The shoulder is the most flexible joint in the body, enabling a wide range of movements. It is a ball-and-socket joint made up of three bones, namely the humerus (upper arm bone), scapula (shoulder blade) and clavicle. The head of the humerus articulates with the socket of the scapula called the glenoid cavity. The clavicle bone or collarbone is an S-shaped bone that connects the scapula to the sternum or breastbone. It forms two joints: the acromioclavicular joint, where it articulates with the acromion process of the scapula, and the sternoclavicular joint, where it articulates with the sternum or breast bone. Tendons and ligaments around the shoulder joint provide strength and stability to the joint.
What is a Shoulder Fracture?
A break in a bone that makes up the shoulder joint is called a shoulder fracture.
Types of Fractures
The clavicle and end of the humerus closest to the shoulder are the bones that usually get fractured. The scapula, on the other hand, is not easily fractured because of its protective cover by the surrounding muscles and chest tissue.
Causes of Shoulder Fracture
Clavicle and humerus fractures can occur by a direct hit from a motor vehicle accident, collision or fall. A fracture of the scapula can occur by high-energy trauma during an accident from a high-speed motor vehicle.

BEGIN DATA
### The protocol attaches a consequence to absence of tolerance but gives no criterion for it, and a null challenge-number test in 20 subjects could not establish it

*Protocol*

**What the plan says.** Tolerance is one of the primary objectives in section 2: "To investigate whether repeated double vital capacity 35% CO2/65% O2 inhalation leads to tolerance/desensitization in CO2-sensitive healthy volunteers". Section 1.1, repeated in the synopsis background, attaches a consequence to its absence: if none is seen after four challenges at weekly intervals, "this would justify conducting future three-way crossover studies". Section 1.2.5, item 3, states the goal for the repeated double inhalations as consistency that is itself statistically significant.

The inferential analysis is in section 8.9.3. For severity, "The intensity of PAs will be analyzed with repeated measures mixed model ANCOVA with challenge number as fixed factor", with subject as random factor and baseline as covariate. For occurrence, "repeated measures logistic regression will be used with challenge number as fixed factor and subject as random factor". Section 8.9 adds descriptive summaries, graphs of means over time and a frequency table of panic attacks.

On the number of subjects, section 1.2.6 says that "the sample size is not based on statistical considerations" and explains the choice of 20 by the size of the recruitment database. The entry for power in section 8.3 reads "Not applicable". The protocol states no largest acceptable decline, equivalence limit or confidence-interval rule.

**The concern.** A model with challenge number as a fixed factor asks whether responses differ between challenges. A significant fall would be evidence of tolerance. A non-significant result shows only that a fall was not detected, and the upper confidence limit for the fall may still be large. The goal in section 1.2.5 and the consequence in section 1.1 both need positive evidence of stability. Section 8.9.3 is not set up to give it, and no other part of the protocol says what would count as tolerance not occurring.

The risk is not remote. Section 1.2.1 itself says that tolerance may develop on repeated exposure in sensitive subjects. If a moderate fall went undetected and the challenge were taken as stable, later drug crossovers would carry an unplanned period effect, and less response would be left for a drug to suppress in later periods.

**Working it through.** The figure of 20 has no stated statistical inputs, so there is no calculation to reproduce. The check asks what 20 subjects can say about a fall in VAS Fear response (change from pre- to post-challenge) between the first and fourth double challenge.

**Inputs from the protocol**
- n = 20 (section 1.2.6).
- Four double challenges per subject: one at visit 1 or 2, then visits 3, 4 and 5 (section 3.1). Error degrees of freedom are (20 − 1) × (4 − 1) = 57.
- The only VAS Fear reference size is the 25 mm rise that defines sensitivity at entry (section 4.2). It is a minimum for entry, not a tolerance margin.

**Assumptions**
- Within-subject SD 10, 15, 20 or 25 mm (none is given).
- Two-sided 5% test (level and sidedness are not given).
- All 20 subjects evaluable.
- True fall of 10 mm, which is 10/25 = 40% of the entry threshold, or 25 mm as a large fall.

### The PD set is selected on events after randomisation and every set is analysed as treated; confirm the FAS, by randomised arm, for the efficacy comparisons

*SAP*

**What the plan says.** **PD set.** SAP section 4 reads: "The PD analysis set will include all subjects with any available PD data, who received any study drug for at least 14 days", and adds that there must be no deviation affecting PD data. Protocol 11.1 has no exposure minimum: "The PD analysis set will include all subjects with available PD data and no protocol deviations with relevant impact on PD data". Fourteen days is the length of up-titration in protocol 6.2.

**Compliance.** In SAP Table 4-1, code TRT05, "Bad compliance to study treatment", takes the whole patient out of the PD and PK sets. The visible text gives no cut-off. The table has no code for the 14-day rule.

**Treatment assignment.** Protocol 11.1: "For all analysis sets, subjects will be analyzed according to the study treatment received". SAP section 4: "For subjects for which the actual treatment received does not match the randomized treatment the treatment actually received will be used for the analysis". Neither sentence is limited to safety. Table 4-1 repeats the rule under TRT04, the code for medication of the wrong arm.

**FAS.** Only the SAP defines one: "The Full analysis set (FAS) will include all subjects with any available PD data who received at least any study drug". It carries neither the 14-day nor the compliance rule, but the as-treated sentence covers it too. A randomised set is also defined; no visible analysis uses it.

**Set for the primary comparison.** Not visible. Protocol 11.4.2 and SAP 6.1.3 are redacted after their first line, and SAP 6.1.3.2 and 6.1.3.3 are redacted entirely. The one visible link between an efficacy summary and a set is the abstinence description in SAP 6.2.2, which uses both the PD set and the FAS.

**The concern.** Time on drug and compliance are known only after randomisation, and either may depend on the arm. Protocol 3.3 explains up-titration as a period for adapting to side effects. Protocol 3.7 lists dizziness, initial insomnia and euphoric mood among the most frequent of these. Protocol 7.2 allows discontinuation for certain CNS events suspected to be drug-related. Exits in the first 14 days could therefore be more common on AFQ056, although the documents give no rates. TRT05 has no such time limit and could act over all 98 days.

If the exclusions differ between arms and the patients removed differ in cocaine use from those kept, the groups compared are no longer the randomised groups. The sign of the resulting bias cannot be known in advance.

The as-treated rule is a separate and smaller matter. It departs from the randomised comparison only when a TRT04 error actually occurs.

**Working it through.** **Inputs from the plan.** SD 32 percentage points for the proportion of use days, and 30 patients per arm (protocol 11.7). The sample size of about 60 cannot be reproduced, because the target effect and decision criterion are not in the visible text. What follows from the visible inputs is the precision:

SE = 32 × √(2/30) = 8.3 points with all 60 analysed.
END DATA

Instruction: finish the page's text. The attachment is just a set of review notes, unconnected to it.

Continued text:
Signs and Symptoms of Shoulder Fracture
The common signs and symptoms of a shoulder fracture may include:
- Difficulty in lifting your arm
- Numbness, tingling or coldness of the hand and forearm
- The popping sound also referred to as crepitus, heard or felt at the time of the fracture
Diagnosis of Shoulder Fracture
A shoulder fracture is usually diagnosed based on a thorough physical examination, and imaging studies such as X-rays and CT scans.
Treatments for Shoulder Fractures
The treatment for a shoulder fracture is based on the type of fracture. Treatment can include non-surgical and surgical methods.
A broken clavicle bone usually heals without surgery. Non-surgical treatments for shoulder fractures may include immobilization by placing your arm in a sling, pain medication and physical therapy. If the fracture has led to the displacement of the bones, then surgery may be required to correct and fix them with pins, plates or screws.
Post-surgery, physical therapy may be recommended to aid in the recovery and improve range-of-motion and strength of the arm.
- Rotator Cuff Tear
- Rotator Cuff Pain
- Shoulder Pain
- SLAP Tears
- Shoulder Impingement
- Arthritis of the Shoulder
- Shoulder Instability
- Shoulder Fracture
- Shoulder Trauma
- Shoulder Dislocation
- Shoulder Labral Tear
- Bicep Tendon Rupture at Shoulder
- Clavicle Fracture
- Glenoid Fractures
- Proximal Humerus Fractures
- Baseball and Shoulder Injuries
- Internal Impingement of the Shoulder
- Shoulder Labral Tear with Instability
- Proximal Biceps Tendon Rupture
- Long Head Biceps Tendon Rupture
- Multidirectional Instability of the Shoulder
- Massive Retracted Rotator Cuff Tear
- Hill-Sachs Lesion
- Periprosthetic Shoulder Fracture